Exploring Student-Teacher Interactions in Longitudinal Achievement Data

July 2008

This paper develops a model for longitudinal student achievement data designed to estimate heterogeneity in teacher effects across students of different achievement levels. The model specifies interactions between teacher effects and students’ predicted scores on a test, estimating both average effects of individual teachers and interaction terms indicating whether individual teachers are differentially effective with students of different predicted scores. Using various longitudinal data sources, the authors find evidence of these interactions that are of relatively consistent but modest magnitude across different contexts, accounting for about 10 percent of the total variation in teacher effects across all students. However, the amount that the interactions matter in practice depends on how different are the groups of students taught by different teachers. Using empirical estimates of the heterogeneity of students across teachers, they find that the interactions account for about three to four percent of total variation in teacher effects on different classes, with somewhat larger values in middle school mathematics. These findings suggest that ignoring these interactions is not likely to introduce appreciable bias in estimated teacher effects for most teachers in most settings. The results of this study should be of interest to policymakers concerned about the validity of value-added measurement teacher effect estimates.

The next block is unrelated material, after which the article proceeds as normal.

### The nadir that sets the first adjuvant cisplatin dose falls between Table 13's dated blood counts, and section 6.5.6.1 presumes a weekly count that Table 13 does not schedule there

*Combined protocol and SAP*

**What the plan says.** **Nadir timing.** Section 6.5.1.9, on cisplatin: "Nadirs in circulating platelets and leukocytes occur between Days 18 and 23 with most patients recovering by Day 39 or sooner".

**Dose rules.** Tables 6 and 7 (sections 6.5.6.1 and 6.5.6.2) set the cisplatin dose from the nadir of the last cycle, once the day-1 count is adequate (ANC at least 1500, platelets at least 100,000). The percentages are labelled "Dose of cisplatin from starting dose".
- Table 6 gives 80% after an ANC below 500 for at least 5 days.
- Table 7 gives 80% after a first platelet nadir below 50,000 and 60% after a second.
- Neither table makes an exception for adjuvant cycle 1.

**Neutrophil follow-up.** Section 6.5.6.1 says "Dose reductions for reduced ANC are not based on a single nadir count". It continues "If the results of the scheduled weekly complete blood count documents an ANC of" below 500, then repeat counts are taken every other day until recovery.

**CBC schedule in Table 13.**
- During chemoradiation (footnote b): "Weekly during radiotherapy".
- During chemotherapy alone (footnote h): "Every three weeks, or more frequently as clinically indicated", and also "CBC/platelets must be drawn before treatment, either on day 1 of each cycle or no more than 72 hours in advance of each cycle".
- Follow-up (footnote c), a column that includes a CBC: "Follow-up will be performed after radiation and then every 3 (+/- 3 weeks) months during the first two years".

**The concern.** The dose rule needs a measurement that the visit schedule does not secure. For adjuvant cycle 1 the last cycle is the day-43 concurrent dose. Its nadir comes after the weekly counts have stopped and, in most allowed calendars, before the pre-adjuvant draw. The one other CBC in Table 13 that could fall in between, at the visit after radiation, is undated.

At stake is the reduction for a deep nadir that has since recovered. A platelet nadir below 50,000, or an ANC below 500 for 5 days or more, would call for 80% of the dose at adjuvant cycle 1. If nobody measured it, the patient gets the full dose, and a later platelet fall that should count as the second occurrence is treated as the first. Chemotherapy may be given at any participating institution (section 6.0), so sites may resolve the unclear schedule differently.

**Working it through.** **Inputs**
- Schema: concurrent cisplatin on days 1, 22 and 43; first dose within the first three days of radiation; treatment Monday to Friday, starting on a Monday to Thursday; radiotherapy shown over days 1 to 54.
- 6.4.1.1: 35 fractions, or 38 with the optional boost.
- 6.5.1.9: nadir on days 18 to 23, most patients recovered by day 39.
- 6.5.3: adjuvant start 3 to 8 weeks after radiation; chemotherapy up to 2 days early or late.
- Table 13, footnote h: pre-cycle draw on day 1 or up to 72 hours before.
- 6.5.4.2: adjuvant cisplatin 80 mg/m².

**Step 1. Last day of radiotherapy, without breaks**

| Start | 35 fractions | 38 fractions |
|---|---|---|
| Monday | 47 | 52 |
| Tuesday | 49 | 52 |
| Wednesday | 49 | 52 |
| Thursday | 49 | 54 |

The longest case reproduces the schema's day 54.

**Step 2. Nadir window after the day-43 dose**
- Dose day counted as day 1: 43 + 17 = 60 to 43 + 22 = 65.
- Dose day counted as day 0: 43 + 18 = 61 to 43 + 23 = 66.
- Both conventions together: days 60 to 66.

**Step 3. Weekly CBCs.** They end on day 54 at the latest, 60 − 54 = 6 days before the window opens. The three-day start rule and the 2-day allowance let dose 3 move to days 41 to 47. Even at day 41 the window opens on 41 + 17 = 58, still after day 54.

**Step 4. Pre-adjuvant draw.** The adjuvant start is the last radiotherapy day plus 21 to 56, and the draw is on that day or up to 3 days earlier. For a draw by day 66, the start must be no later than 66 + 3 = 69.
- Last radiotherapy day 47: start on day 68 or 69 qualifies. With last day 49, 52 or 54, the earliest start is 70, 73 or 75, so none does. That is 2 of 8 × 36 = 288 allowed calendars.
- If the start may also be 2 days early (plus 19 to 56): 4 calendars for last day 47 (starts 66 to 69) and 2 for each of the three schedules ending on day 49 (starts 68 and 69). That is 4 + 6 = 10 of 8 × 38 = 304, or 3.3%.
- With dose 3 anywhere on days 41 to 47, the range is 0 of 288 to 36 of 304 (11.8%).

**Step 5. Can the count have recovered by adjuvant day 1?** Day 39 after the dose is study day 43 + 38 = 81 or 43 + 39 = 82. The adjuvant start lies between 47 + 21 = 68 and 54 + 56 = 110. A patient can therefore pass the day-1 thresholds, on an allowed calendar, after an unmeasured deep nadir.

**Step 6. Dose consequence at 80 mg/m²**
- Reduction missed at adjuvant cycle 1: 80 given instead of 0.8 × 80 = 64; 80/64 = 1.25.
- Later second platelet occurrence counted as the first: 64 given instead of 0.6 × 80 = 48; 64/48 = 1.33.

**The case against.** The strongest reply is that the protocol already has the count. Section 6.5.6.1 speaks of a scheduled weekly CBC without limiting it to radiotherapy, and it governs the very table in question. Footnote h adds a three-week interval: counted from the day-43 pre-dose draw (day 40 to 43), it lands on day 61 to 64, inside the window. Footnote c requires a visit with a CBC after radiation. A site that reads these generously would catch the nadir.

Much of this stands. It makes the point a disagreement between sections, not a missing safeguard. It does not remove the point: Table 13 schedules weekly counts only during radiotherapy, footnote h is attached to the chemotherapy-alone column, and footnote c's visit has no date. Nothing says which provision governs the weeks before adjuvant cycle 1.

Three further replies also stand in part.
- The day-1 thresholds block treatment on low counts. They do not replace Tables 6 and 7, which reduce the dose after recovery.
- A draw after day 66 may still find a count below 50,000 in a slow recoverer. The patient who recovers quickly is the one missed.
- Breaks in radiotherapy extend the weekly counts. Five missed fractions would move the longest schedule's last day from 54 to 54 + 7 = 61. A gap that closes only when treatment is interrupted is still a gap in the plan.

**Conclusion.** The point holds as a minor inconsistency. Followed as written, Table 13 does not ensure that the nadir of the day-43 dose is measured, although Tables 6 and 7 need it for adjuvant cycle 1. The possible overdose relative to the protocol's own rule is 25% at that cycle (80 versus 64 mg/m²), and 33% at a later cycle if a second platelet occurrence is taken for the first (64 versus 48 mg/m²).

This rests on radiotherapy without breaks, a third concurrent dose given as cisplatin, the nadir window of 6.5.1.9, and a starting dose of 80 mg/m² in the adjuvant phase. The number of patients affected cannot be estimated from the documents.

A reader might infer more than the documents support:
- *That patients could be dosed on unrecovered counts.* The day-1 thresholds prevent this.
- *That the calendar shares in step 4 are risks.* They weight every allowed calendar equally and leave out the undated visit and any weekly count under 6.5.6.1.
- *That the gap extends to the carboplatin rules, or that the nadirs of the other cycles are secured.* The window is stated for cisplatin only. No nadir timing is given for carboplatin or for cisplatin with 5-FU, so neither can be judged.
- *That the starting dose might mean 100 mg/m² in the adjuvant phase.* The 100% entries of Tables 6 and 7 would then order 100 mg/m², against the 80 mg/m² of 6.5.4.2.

*This paper was presented at the Wisconsin Center for Education Research’s National Center on Value-Added Measurement in March 2008.

To read this paper, please click here.